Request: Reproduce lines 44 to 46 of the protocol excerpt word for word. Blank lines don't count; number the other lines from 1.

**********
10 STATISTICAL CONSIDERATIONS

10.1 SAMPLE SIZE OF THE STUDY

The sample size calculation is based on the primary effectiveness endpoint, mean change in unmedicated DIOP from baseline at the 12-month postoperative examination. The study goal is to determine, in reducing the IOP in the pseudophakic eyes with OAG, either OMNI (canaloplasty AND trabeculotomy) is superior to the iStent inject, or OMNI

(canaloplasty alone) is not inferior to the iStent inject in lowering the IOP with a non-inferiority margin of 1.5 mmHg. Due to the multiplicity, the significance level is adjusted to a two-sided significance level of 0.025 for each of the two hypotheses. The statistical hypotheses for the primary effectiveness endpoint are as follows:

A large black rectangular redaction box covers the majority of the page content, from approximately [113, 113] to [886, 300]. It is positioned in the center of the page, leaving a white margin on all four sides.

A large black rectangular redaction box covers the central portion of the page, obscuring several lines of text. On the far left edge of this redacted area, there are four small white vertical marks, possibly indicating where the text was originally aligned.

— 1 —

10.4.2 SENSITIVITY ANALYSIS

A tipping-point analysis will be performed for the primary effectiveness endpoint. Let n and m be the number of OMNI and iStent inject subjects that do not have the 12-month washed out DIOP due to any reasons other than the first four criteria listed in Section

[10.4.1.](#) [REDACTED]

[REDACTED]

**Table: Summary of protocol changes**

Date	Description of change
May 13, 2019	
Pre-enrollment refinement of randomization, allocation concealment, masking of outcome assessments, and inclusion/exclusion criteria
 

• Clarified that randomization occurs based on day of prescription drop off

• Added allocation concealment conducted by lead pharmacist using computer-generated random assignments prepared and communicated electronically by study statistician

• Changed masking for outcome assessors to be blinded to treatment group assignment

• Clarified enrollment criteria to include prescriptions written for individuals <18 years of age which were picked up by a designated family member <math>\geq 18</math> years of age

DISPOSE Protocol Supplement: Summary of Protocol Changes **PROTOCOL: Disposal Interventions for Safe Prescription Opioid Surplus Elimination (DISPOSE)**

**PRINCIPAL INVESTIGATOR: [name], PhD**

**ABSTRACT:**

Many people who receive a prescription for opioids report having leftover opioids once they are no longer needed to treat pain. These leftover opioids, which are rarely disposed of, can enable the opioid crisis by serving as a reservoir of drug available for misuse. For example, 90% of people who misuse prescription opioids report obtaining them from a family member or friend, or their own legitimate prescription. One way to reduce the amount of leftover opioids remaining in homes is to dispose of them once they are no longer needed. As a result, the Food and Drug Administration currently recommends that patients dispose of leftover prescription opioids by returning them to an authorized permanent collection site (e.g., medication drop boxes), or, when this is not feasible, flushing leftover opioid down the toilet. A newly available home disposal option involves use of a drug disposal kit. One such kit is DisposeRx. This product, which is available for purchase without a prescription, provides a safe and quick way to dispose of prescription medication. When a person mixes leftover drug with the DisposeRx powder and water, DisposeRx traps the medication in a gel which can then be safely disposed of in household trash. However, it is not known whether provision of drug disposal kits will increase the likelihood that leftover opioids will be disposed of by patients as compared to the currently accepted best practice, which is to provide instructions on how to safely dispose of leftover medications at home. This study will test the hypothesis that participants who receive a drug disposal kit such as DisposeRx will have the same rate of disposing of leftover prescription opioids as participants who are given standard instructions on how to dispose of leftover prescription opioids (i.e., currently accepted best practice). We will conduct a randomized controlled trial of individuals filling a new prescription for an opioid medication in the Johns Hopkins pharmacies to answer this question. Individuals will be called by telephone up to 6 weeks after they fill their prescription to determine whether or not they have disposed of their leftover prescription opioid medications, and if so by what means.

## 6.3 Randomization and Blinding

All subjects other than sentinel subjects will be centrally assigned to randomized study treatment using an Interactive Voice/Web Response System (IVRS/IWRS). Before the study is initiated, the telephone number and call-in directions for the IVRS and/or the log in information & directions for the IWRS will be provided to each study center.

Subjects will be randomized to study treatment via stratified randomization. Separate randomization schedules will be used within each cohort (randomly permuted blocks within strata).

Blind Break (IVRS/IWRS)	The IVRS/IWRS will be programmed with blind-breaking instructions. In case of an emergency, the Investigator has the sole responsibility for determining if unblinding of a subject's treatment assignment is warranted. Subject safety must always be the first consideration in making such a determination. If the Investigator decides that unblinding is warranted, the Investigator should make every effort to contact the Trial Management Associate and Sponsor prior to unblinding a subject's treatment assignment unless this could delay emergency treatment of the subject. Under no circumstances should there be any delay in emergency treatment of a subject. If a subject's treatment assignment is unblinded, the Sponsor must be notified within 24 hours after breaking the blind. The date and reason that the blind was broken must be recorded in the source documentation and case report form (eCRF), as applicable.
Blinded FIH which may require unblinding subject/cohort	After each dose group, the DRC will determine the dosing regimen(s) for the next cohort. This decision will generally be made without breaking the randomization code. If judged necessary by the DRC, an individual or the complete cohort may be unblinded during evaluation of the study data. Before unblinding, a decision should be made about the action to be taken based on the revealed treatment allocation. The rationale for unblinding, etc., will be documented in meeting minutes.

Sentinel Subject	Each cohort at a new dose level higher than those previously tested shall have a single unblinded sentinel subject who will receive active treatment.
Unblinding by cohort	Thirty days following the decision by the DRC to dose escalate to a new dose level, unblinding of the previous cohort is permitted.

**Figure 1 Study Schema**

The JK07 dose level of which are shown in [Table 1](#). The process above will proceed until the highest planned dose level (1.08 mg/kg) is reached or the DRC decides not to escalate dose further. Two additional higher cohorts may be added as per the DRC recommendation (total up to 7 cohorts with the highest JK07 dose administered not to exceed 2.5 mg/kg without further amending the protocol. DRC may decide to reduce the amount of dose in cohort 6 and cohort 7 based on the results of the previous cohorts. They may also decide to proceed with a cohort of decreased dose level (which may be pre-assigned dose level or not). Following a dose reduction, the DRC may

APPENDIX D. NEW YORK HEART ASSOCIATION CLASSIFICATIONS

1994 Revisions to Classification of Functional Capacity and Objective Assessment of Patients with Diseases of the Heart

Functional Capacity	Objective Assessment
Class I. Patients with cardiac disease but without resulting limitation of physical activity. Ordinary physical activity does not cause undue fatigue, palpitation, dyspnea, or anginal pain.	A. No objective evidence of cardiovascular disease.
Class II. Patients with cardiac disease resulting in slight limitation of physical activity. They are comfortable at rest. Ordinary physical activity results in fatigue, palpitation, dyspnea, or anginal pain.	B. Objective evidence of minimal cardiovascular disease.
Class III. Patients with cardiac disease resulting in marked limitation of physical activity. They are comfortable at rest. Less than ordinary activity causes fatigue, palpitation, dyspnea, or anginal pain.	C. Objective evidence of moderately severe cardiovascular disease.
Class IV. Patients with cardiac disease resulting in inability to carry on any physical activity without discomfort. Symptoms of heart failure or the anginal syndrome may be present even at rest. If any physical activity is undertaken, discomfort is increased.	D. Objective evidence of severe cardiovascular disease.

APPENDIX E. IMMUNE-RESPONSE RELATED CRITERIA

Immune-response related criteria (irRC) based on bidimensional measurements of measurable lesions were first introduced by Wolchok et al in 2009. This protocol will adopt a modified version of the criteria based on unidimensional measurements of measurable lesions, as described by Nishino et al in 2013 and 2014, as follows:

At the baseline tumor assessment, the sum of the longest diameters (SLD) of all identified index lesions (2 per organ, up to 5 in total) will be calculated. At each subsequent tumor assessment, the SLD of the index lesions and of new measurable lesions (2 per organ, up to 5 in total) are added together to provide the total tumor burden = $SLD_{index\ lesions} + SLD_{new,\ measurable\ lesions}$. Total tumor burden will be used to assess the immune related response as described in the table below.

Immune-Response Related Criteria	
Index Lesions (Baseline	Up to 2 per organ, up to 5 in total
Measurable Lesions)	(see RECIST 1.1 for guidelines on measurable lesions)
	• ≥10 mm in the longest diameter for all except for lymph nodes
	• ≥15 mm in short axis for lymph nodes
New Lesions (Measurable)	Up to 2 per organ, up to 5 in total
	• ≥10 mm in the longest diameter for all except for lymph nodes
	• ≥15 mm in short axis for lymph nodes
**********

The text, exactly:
Index Lesions (Baseline	Up to 2 per organ, up to 5 in total
Measurable Lesions)	(see RECIST 1.1 for guidelines on measurable lesions)
	• ≥10 mm in the longest diameter for all except for lymph nodes